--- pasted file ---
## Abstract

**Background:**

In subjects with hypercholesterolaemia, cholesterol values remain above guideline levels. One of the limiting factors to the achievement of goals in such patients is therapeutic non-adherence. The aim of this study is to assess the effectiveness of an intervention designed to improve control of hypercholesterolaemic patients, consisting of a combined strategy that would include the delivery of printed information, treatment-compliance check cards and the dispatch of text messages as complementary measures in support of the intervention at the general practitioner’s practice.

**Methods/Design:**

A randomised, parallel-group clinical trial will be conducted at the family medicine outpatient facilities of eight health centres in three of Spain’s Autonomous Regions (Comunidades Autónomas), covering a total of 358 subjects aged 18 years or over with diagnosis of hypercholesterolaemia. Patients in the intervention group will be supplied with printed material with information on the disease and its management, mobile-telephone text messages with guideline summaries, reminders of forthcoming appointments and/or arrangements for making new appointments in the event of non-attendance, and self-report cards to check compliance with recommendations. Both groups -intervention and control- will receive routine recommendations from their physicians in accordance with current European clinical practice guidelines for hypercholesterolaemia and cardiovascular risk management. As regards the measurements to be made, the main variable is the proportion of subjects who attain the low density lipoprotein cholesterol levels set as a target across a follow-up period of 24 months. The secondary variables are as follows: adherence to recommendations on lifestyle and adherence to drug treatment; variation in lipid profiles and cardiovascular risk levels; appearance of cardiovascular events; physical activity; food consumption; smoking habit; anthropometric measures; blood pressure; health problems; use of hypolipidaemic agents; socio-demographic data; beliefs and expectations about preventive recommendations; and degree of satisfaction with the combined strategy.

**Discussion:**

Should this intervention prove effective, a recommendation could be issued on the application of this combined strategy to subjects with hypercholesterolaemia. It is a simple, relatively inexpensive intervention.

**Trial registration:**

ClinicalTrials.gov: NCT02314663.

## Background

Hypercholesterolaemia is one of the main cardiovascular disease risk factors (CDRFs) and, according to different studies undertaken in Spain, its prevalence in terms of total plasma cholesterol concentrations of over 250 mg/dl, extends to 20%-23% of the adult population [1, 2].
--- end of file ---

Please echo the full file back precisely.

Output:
## Abstract

**Background:**

In subjects with hypercholesterolaemia, cholesterol values remain above guideline levels. One of the limiting factors to the achievement of goals in such patients is therapeutic non-adherence. The aim of this study is to assess the effectiveness of an intervention designed to improve control of hypercholesterolaemic patients, consisting of a combined strategy that would include the delivery of printed information, treatment-compliance check cards and the dispatch of text messages as complementary measures in support of the intervention at the general practitioner’s practice.

**Methods/Design:**

A randomised, parallel-group clinical trial will be conducted at the family medicine outpatient facilities of eight health centres in three of Spain’s Autonomous Regions (Comunidades Autónomas), covering a total of 358 subjects aged 18 years or over with diagnosis of hypercholesterolaemia. Patients in the intervention group will be supplied with printed material with information on the disease and its management, mobile-telephone text messages with guideline summaries, reminders of forthcoming appointments and/or arrangements for making new appointments in the event of non-attendance, and self-report cards to check compliance with recommendations. Both groups -intervention and control- will receive routine recommendations from their physicians in accordance with current European clinical practice guidelines for hypercholesterolaemia and cardiovascular risk management. As regards the measurements to be made, the main variable is the proportion of subjects who attain the low density lipoprotein cholesterol levels set as a target across a follow-up period of 24 months. The secondary variables are as follows: adherence to recommendations on lifestyle and adherence to drug treatment; variation in lipid profiles and cardiovascular risk levels; appearance of cardiovascular events; physical activity; food consumption; smoking habit; anthropometric measures; blood pressure; health problems; use of hypolipidaemic agents; socio-demographic data; beliefs and expectations about preventive recommendations; and degree of satisfaction with the combined strategy.

**Discussion:**

Should this intervention prove effective, a recommendation could be issued on the application of this combined strategy to subjects with hypercholesterolaemia. It is a simple, relatively inexpensive intervention.

**Trial registration:**

ClinicalTrials.gov: NCT02314663.

## Background

Hypercholesterolaemia is one of the main cardiovascular disease risk factors (CDRFs) and, according to different studies undertaken in Spain, its prevalence in terms of total plasma cholesterol concentrations of over 250 mg/dl, extends to 20%-23% of the adult population [1, 2].